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About 250 kilometers from Sydney, the Hunter Valley is a popular city escape and a hotspot for foodies. This beautiful fertile valley is one of Australia's oldest grape-growing regions and is also known for its fresh produce and artisan foods such as cheeses, chutneys, chocolate, aromatic oils, olives, and luscious golden honey. The region's superb restaurants spotlight this gastronomic bounty in mouthwatering tasting menus. After sampling all the scrumptious foods, you can hike nature trails in the eucalyptus-scented wilderness of World Heritage-listed Barrington Tops and Wollemi National Parks or explore the region's elegant architecture on heritage trails. In the 19th century, the Hunter Valley was a prosperous coal mining center, and many of the old mansions in the area reflect this wealth. Stop by the regional museums to learn more about the region's rich history. Another popular attraction is the Hunter Valley Gardens with more than 60 acres of horticultural treasures and themed gardens. For travelers on a tight timeline, hot air balloon rides or helicopter rides are a great way to soak up the scenery.

3 Manly Beach

Manly Beach
Manly Beach
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Feasting on fish and chips at the beach is an Aussie institution and Manly is a top spot to indulge. From Circular Quay, this famous beachfront suburb is a scenic 30-minute ferry ride with plenty of photo opportunities en-route. Once here, you can soak up a classic dose of Aussie beach culture; bask on the golden sands; swim; surf some fantastic breaks; or head to the Corso, a sunny pedestrian mall, where shops, restaurants, and cafés await. At Manly SEA LIFE Sanctuary, you can view sea turtles, tropical fish, and sharks, and even organize a dive with these razor-toothed predators. And yes, there are plenty of fish 'n' chip shops at this seaside hotspot. Bring your camera for great photo opportunities of the Sydney Opera House from the ferry.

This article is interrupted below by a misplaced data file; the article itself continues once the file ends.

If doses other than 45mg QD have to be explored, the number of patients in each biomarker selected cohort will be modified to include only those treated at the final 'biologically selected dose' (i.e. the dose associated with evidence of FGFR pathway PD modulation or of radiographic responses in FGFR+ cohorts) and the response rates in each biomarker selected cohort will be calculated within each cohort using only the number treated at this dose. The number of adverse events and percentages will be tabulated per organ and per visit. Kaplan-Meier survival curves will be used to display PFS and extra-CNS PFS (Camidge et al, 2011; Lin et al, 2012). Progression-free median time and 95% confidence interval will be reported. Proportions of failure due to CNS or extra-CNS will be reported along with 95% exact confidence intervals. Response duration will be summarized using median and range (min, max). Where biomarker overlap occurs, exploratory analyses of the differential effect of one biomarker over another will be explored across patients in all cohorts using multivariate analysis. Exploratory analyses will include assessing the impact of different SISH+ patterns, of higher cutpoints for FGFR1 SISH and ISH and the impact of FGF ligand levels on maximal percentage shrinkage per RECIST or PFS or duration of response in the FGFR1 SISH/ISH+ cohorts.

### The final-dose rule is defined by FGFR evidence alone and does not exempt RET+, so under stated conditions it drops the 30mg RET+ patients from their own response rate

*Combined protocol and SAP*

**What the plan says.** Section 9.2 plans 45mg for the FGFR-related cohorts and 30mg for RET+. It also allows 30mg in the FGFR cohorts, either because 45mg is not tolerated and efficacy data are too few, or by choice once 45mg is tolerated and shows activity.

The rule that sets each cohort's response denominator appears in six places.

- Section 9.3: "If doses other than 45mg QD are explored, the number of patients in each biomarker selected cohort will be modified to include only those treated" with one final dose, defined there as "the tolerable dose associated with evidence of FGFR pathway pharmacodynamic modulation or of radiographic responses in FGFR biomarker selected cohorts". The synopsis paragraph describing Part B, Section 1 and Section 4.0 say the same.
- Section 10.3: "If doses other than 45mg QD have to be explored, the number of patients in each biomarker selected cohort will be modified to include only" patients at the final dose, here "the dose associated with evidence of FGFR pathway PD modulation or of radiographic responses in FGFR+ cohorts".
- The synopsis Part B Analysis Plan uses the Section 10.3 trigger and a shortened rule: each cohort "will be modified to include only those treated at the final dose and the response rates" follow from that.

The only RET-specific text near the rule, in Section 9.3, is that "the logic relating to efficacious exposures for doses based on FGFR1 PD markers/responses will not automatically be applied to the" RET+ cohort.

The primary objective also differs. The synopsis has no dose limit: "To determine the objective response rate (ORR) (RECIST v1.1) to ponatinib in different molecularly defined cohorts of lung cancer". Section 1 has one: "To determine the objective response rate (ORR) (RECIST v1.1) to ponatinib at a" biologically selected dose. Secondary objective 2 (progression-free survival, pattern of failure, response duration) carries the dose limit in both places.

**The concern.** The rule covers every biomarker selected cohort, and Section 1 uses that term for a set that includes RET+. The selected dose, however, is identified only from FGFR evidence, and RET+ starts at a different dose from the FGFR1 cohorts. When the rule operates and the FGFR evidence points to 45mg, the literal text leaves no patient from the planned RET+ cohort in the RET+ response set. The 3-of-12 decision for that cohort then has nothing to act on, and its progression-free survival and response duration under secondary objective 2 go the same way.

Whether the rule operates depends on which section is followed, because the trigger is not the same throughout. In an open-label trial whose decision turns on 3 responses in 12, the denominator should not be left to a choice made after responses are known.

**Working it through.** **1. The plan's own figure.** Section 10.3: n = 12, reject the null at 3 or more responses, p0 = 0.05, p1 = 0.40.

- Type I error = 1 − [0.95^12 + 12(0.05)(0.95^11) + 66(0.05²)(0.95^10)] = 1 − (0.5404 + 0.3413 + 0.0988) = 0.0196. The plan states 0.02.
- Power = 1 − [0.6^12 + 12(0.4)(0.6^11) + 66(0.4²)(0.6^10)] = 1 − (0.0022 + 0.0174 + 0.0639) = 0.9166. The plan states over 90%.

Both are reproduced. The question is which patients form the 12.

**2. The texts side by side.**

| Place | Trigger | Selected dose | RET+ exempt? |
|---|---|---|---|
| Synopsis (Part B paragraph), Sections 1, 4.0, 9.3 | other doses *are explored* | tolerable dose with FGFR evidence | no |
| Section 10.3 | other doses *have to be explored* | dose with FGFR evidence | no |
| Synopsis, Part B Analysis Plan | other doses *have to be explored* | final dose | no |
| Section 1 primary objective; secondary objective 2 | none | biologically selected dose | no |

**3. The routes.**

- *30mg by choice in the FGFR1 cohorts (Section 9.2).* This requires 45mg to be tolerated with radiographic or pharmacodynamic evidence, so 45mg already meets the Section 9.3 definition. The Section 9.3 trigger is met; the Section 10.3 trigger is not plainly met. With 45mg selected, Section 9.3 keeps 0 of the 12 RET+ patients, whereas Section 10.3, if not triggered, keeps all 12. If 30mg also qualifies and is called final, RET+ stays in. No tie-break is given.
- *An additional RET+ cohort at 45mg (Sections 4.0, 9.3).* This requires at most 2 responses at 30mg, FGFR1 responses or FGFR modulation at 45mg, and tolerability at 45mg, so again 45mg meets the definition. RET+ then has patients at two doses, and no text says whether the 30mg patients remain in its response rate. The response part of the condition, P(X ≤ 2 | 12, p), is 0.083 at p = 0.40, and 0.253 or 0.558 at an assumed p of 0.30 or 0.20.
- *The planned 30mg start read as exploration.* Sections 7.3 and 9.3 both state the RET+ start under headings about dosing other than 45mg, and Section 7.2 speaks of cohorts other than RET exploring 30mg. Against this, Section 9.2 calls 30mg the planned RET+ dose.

4 Hawkesbury River Cruise

Hawkesbury River Cruise
Hawkesbury River Cruise
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About an hour northwest of Sydney, the Hawkesbury is one of the most beautiful rivers in Australia and played an important part in the early days of the colony of New South Wales. The first settlers arrived in the area in 1794 and established farms, which helped feed the colony. Today, farms still dot the surrounding area, while pockets of unspoiled bush flank the river. The small villages in the region and the main towns of Windsor and Richmond offer many tourist attractions such as heritage buildings, galleries, gardens, museums, and markets.